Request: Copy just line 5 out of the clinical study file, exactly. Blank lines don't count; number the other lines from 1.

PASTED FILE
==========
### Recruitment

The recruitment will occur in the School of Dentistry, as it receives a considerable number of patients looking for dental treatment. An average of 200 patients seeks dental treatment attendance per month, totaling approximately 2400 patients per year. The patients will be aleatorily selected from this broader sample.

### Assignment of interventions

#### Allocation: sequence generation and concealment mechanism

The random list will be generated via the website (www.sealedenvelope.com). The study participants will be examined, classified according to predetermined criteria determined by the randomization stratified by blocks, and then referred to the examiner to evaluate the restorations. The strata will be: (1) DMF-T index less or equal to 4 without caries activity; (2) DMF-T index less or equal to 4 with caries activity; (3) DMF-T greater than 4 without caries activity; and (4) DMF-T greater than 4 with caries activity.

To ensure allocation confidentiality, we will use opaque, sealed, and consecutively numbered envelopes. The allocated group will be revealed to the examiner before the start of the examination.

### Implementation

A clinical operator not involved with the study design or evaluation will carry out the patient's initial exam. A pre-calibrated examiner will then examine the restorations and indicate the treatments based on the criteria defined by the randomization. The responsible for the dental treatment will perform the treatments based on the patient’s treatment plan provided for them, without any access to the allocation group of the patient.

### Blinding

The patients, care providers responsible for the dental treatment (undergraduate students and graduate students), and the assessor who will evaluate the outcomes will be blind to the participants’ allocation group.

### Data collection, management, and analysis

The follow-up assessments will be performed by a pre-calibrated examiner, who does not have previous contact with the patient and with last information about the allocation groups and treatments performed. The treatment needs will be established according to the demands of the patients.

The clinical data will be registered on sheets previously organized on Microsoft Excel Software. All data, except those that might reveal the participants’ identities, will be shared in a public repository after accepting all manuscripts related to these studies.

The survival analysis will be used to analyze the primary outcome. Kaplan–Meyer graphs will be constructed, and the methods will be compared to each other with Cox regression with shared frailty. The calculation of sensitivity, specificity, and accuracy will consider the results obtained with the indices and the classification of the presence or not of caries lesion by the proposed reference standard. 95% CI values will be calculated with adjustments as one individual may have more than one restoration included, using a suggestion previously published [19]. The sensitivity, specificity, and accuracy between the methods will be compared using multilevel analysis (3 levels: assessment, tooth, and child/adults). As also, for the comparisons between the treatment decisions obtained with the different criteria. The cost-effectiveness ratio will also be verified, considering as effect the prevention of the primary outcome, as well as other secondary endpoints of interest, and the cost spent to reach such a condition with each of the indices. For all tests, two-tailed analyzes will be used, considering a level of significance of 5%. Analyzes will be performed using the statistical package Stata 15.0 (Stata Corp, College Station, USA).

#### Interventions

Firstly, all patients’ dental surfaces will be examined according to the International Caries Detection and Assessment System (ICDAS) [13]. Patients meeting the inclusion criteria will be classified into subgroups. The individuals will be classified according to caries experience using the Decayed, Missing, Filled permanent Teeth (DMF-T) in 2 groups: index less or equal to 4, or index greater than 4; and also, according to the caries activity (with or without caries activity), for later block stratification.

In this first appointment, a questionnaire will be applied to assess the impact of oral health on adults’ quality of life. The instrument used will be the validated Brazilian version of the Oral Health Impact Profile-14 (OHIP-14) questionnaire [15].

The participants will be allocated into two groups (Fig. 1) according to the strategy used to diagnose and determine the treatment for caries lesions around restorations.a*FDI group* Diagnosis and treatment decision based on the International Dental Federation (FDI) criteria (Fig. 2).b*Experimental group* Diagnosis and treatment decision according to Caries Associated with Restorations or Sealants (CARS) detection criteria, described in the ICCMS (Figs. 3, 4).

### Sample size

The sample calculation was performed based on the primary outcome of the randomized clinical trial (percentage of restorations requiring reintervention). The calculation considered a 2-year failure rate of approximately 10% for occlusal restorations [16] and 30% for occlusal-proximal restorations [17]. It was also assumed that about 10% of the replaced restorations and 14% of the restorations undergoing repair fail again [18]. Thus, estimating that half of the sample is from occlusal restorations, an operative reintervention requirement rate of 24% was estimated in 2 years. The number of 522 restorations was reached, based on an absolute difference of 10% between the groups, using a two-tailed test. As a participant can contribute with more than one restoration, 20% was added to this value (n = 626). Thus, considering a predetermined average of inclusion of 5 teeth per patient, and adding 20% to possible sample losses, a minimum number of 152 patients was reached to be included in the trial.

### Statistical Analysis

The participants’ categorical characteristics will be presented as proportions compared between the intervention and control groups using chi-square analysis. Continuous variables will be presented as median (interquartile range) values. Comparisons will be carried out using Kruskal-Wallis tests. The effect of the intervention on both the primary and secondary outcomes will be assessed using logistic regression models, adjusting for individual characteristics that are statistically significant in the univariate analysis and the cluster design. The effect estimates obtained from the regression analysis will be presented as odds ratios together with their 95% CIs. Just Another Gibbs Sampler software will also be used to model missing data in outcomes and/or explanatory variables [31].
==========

The random list will be generated via the website (www.sealedenvelope.com). The study participants will be examined, classified according to predetermined criteria determined by the randomization stratified by blocks, and then referred to the examiner to evaluate the restorations. The strata will be: (1) DMF-T index less or equal to 4 without caries activity; (2) DMF-T index less or equal to 4 with caries activity; (3) DMF-T greater than 4 without caries activity; and (4) DMF-T greater than 4 with caries activity.